Support 100 years of independent journalism.

  1. World
7 January 2019

How much is the Trump Shutdown costing America? As much as half a billion dollars a day

Figures from an OMB study of the 2013 shutdown show that, between lost GDP growth and wasted spending, shuttering the government is very costly indeed.

By Nicky Woolf

As the Trump shutdown enters its third week, thousands of federal employees from eight government departments remain furloughed as Trump digs in over funding for his border wall.

But how much is it costing the US to have its federal government shuttered? Working out the true cost is more complicated than you might think, as there are several different angles to explore. Trump’s shutdown has now passed the length of the 2013 government shutdown, which lasted from October 1 to October 17, so that makes for a useful comparison point.

The first and greatest cost of any shutdown is that of paying the federal workers when they return. In 2013, according to a study by the Office of Management and Budget (OMB), reconciling the federal payroll alone for those 16 days cost $2.5bn – around $156m per day.

This is, of course, payroll that would have been paid out anyway – but it is being paid to workers who have not been working. That, according to the OMB report, meant a vast increase in backlogs for a wide range of things, from the fulfilment of veterans’ disability claims and delays in payment of tax refunds – which means the accrual of additional late-fees – and processing of home loans, to the interruption of clinical trials being performed by the National Institutes of Health.

On top of that, there are other costs to extended government shutdowns. The National Park Service estimated that the 2013 shutdown cost it $7m in direct revenue from the more than 700,000 people who visit US national parks every day, while the Smithsonian Institution lost $4m in direct revenue. That is not the only direct cost: tourists visiting national parks spend much more than just the entrance fee on buying tourism products in communities that surround the parks; the National Park Service estimated that the shutdown led to a loss of over $500m in tourism spending. 

Sign up for The New Statesman’s newsletters Tick the boxes of the newsletters you would like to receive. Quick and essential guide to domestic and global politics from the New Statesman's politics team. The New Statesman’s global affairs newsletter, every Monday and Friday. The best of the New Statesman, delivered to your inbox every weekday morning. A handy, three-minute glance at the week ahead in companies, markets, regulation and investment, landing in your inbox every Monday morning. Our weekly culture newsletter – from books and art to pop culture and memes – sent every Friday. A weekly round-up of some of the best articles featured in the most recent issue of the New Statesman, sent each Saturday. A weekly dig into the New Statesman’s archive of over 100 years of stellar and influential journalism, sent each Wednesday. Sign up to receive information regarding NS events, subscription offers & product updates.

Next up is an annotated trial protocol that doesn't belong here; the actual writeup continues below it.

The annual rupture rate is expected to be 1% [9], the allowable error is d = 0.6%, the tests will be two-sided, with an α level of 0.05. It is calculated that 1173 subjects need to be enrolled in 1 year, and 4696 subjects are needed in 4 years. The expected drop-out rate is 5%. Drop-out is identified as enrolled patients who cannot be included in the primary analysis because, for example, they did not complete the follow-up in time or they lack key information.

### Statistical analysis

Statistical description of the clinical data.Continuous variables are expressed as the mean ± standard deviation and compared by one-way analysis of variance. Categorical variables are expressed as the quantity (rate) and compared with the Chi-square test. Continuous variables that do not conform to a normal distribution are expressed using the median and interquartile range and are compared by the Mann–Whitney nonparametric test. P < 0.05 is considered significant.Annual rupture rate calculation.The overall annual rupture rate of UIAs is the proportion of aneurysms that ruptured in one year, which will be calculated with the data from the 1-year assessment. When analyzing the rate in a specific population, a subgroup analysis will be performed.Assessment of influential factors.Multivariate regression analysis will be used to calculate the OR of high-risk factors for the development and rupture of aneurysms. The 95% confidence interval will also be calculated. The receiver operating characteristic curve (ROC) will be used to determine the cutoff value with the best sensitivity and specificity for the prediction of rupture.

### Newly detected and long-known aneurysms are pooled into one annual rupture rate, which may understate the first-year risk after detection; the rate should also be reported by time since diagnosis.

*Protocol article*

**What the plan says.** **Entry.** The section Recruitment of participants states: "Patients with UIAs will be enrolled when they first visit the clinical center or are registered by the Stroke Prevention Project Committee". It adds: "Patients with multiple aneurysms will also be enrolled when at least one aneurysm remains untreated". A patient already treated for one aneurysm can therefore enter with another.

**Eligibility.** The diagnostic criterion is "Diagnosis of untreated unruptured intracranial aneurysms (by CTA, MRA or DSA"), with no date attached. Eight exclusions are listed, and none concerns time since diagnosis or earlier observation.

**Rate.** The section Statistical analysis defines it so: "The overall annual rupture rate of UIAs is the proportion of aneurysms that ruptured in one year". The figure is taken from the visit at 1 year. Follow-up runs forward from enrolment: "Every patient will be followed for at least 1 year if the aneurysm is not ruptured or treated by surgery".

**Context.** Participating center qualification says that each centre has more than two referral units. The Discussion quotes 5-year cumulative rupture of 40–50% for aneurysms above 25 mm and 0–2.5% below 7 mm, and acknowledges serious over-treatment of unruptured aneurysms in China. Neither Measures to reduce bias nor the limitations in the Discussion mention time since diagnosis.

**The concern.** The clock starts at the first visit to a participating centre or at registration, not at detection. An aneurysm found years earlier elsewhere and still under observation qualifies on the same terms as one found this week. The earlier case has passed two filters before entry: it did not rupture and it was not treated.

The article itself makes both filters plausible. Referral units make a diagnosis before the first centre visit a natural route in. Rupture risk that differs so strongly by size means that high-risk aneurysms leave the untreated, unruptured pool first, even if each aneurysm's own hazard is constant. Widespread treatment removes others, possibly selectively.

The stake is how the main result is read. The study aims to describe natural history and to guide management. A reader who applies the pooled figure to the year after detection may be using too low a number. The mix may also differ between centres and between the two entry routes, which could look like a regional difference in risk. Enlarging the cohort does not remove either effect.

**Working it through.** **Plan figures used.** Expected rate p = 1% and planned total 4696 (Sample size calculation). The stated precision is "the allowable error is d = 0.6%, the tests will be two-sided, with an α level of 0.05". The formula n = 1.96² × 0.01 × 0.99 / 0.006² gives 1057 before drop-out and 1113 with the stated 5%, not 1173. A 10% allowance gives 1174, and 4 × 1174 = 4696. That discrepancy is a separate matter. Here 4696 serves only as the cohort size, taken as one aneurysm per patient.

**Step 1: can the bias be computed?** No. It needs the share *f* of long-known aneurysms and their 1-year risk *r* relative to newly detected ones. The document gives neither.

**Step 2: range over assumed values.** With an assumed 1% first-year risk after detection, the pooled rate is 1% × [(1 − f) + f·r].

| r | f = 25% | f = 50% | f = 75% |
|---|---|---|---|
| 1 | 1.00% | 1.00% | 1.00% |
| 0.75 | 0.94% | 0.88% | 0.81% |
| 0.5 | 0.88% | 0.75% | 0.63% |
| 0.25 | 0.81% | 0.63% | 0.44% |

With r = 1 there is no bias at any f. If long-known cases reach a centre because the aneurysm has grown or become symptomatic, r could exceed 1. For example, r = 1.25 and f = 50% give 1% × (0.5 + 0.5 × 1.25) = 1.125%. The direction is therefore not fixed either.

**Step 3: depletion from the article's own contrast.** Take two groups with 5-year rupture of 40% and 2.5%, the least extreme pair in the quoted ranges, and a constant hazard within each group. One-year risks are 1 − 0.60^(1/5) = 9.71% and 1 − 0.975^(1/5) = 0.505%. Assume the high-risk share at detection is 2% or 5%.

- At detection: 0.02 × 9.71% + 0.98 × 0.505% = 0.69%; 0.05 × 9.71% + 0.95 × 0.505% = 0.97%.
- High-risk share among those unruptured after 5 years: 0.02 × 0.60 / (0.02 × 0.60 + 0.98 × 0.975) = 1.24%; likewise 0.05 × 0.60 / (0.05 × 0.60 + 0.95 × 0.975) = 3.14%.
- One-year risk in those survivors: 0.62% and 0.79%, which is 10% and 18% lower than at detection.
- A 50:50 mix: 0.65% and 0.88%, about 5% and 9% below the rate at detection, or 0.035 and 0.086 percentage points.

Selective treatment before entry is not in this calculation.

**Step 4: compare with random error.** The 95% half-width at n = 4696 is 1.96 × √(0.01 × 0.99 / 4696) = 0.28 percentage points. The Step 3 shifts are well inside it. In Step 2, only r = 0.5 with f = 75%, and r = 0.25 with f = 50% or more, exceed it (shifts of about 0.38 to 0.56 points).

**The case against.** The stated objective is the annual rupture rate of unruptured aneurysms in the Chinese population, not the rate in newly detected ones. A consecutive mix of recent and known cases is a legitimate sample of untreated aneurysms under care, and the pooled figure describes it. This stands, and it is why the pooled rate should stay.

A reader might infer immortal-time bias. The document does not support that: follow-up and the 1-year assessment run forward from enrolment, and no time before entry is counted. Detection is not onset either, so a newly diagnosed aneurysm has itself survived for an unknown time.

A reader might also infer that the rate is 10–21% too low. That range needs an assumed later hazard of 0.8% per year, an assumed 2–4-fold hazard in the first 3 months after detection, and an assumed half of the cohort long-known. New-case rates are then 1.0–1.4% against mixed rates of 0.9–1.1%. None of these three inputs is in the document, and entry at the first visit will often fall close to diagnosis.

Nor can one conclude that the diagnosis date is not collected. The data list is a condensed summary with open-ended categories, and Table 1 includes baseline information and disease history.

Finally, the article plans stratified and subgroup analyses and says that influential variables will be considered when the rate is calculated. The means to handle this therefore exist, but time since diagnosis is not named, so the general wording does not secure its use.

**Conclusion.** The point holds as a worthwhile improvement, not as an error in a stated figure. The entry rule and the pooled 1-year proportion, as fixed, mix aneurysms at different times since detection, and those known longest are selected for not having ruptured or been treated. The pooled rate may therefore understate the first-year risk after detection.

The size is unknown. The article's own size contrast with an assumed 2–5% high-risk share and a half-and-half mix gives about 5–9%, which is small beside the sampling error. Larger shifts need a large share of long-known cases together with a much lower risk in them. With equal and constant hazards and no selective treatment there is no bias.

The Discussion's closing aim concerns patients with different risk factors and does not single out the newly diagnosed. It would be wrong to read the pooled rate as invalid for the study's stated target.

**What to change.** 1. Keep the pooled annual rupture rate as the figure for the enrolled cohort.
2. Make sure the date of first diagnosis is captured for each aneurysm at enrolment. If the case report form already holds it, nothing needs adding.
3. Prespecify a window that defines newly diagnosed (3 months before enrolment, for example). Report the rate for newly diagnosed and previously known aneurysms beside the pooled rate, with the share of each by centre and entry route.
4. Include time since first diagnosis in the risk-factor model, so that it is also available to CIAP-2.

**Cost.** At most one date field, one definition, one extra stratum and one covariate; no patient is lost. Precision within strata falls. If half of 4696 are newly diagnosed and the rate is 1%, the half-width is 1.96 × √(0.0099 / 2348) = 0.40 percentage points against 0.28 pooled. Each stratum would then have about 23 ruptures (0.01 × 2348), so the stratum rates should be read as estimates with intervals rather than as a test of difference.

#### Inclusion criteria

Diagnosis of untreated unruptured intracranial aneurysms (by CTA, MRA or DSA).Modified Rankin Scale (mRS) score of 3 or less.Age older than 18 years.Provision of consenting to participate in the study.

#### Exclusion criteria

I consent to New Statesman Media Group collecting my details provided via this form in accordance with the Privacy Policy

This $500m equates to roughly another $31m per day to our running total, which, along with the loss in NPS revenue of $11m and the $156m per day from the federal payroll, brings us to $198m of wasted taxpayer money every day by the Trump shutdown.

Those are just the direct costs. The indirect impact on the economy is even worse: analysts at the ratings agency Standard & Poor’s estimated that the 2013 shutdown “shaved at least 0.6 per cent” off the GDP growth that quarter, which would translate to around $6bn in lost economic growth. Partly because of this slowdown in growth, the Council of Economic Advisers estimated that 120,000 fewer private sector jobs were created during the 2013 shutdown.

That translates to around $375m in lost growth, on top of the $198m in wasted spending, for a (rough) total cost of around $573m every day for the Trump shutdown.

These numbers are an estimate, of course – but they are based on 2013’s economy, so they are, if anything, likely to be underestimates. Gordon Gray, director of fiscal policy at the American Action Forum, told Time that, compared with 2013, the impact of the shutdown today would be bigger because “the economy is bigger, and the government is bigger.”

Then there are the non-fiscal costs to consider. Federal employees may be eventually paid back, but while their paychecks are withheld their families are having to go without income that some of them sorely need. Veterans are unable to access badly needed services, and the already swamped Veterans Affairs department will fall even further behind in processing their claims for medical care and other support.

Key research, from flu monitoring to Antarctic ice research to the operation of the nation’s radio telescope arrays, was set back – often by much longer than simply the shutdown period, because studies that were interrupted may need to be started again from scratch.

The Trump shutdown has already gone on longer than 2013’s, seemingly with no end in sight: congressional Democrats have presented a raft of bills that would open some government agencies and mitigate some of the damage, but Trump is digging his heels in over his wall. It remains to be seen who will crack first, but in the meantime Trump’s intransigence over a gigantic folly – his stupid wall – is costing American taxpayers an awful lot.